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One thing too keep in mind, adding too much weight straight off will cause an injury. Add weight untill you strugle to pull off a move, and when you can static the move (or whole climb) add some more. NEVER ADD TOO MUCH WEIGHT AT ONCE!! I can't stress that enough.


duskerhu


Apr 28, 2002, 1:30 AM
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I would say add weight gradually and make sure you're taking enough rest time between workouts. Meaning, when you work a group/groups of muscles to failure, you're going to need to rest them for at least 48-72 hours.

You may want to spend a few bucks and buy a couple books that deal specifically with this subject...
#1. FLASH TRAINING by Eric Horst (part of the Falcon "How To Rock Climb Series")
#2. PERFORMANCE ROCK CLIMBING by Dale Goddard and Udo Neumann

Both of these books have a lot of fantastic info for both novice and expert climbers. Have a look


rockjunkie


Apr 28, 2002, 10:17 AM
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I once worked with a guy who had some sort of leg injury and in order to get his leg strength back, the doc gave him some ankle weights to wear all the time. At work, during the day, exercising- ALL the time. I suppose if you did this with wrist and ankle weights to build general strength it would work but I'm not a doctor.

Peace and good luck

~tommy


kaptk


Apr 28, 2002, 8:13 PM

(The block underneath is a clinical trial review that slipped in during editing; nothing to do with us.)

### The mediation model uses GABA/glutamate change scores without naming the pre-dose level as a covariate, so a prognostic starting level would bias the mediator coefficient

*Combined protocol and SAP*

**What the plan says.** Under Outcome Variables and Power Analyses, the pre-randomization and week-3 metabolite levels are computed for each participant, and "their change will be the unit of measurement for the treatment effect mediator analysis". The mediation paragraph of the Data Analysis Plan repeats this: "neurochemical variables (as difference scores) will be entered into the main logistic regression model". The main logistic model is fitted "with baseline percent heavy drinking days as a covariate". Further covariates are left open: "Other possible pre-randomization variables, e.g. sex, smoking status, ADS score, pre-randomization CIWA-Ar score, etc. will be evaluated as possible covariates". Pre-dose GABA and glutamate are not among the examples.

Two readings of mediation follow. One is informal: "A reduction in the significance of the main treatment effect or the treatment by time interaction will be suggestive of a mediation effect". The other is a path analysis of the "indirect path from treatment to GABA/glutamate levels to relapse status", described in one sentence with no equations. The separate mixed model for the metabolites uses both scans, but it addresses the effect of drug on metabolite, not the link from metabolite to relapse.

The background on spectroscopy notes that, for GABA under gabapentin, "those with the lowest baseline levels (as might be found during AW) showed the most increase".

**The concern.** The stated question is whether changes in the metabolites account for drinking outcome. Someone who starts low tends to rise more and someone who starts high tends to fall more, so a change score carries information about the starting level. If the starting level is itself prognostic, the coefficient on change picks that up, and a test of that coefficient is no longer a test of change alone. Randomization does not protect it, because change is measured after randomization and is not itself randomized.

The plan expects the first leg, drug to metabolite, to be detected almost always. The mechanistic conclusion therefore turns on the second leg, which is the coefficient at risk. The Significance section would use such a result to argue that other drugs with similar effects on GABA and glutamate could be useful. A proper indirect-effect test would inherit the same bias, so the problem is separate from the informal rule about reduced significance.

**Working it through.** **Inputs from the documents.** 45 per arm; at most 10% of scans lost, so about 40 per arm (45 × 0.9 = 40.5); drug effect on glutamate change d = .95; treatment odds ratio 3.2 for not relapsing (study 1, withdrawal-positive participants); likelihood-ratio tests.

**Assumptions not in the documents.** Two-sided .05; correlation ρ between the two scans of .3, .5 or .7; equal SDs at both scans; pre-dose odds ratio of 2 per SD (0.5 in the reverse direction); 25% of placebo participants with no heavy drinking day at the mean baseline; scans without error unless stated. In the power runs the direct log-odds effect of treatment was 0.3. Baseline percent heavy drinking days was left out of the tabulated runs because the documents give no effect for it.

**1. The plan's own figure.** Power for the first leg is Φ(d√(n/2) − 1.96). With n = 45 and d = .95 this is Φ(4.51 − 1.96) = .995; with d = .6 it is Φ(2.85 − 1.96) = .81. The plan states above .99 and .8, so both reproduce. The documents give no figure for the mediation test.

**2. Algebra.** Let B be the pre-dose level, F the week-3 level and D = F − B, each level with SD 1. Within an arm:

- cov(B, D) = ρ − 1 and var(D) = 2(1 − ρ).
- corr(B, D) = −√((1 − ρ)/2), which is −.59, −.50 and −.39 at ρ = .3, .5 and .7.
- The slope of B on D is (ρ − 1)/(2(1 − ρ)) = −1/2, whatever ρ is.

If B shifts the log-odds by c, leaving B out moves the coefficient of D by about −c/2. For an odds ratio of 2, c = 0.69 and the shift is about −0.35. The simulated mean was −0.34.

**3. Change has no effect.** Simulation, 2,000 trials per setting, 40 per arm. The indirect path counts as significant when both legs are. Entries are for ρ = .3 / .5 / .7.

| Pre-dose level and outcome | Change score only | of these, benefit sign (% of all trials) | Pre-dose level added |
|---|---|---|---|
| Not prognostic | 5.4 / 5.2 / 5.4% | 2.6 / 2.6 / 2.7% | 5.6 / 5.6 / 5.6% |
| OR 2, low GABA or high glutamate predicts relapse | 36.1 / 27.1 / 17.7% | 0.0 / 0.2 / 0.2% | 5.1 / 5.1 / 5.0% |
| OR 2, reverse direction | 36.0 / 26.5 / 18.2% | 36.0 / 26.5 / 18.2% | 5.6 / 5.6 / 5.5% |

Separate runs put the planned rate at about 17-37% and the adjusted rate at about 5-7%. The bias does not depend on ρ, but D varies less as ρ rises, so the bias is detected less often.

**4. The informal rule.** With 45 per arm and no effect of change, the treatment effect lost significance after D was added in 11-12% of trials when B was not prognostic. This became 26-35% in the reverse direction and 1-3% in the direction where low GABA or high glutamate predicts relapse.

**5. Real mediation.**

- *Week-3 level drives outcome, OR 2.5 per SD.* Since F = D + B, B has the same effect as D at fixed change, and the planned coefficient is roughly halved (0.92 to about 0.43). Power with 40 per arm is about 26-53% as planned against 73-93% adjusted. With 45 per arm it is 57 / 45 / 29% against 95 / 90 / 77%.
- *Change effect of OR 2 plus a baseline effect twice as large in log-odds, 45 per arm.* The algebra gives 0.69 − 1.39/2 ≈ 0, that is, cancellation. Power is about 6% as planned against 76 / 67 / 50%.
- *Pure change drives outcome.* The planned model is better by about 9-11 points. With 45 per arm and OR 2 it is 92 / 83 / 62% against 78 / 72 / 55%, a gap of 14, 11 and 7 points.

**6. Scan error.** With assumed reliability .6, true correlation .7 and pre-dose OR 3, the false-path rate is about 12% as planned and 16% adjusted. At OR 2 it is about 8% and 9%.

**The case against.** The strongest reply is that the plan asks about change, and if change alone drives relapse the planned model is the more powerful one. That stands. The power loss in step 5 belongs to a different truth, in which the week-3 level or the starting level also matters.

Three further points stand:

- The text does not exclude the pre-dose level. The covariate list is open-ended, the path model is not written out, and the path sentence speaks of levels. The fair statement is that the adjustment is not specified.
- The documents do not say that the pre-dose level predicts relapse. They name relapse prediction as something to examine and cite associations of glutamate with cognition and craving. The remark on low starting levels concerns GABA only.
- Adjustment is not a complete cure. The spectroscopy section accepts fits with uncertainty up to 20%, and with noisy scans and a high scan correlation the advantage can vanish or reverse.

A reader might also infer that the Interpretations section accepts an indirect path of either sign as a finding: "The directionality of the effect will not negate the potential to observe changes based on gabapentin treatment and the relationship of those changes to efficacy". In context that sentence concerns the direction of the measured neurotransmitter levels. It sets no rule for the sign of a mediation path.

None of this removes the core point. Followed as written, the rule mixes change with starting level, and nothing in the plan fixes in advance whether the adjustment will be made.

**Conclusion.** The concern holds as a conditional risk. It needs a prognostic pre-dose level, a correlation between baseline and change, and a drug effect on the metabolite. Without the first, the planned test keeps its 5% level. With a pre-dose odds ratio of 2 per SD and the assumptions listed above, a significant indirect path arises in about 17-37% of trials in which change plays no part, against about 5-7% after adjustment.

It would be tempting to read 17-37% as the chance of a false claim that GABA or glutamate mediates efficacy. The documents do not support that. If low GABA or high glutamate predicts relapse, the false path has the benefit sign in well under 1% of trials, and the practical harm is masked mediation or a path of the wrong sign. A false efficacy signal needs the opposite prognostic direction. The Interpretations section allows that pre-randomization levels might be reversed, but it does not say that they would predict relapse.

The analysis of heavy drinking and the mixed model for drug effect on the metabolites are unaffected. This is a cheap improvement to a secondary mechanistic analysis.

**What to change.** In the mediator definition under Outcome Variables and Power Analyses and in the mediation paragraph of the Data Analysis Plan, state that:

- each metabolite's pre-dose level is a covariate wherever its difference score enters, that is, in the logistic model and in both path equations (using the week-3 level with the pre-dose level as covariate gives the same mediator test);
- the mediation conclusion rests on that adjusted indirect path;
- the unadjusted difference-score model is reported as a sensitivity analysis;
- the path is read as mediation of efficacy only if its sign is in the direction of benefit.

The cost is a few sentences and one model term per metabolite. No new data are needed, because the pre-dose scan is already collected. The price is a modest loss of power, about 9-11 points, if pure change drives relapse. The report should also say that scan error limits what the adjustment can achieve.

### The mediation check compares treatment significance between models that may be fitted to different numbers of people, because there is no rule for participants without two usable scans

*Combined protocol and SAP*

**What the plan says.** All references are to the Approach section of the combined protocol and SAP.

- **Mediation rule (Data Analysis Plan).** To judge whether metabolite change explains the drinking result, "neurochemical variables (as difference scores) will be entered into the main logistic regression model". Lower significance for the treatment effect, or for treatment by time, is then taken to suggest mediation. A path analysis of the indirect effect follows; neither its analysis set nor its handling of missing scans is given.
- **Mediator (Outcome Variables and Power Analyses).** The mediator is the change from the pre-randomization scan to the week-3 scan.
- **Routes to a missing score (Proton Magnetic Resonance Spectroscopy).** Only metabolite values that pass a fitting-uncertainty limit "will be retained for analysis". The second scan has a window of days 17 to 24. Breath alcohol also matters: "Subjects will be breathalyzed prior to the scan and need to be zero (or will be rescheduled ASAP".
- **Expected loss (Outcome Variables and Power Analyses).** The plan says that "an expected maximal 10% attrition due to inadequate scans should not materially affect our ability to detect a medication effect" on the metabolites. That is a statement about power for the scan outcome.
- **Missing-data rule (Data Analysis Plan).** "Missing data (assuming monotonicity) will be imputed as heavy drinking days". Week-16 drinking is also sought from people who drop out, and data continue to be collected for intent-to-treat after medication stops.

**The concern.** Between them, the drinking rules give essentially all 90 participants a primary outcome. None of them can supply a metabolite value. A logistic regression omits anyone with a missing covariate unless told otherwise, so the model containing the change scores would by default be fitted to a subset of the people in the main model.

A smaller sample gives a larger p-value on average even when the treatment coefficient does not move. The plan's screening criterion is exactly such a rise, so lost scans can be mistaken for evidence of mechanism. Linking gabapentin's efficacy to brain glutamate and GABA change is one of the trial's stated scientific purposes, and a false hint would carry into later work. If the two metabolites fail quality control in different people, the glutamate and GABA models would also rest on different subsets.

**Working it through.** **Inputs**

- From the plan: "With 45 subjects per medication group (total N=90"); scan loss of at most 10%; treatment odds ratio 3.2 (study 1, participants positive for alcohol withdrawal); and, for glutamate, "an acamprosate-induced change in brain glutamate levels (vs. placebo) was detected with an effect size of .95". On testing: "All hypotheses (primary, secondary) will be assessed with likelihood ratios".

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I know people who have worn a weight belt while climbing on a climbing wall in order to similate the weight they would be carrying on a trad lead. As long as you only add small amounts of weight at a time, I don't think you should have any problems.


climber_trev


May 5, 2002, 3:51 AM
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Yes this is a reasonably common practice although i have not tryed it.

PS - make sure you don't drop the weights on the belayer! ... they could be quiet distraught with a weight landing a meter away leaving a nice crater ... thats the good outcome, it could hit them and ... well i'll let you guess some possible senarios)

climber_trev


Partner tim


May 5, 2002, 7:54 AM
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If you're going to climb weighted on a wall, use a pack full of water (bottles or bladders). It's the closest thing to an alpine load, and it won't kill anyone if you somehow manage to slip out of the waistbelt, sternum strap, and arm loops.

For extra authenticity, stick your fingers in a freezer and wear a bunch of crap that hangs up on every other hold, racked around your shoulders. Woohoo! Now not only are you training hard, but you're realistically simulating one of them real alpine climbs!



[ This Message was edited by: jabbeaux on 2002-05-05 07:55 ]


Partner iclimbtoo


May 5, 2002, 10:07 AM
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At the wall I work at, we train by wearing climbing packs with our gear in up the wall. Probably 45lbs or so. However, we worked up to that. Also, I would suggest ONLY WEIGHT TRAIN ON TOPROPE!!!!! I won't even get into the things that could go wrong while doing that on lead. Jabbeaux (yet again), made another good point about climbing with a water "bladder" for weight rather than actual weights in a backpack. I would have to say though that after doing it for a couple of years, if you're using a backpacking or climbing pack to haul the weights with, it's pretty safe. They're made for carrying heavy loads.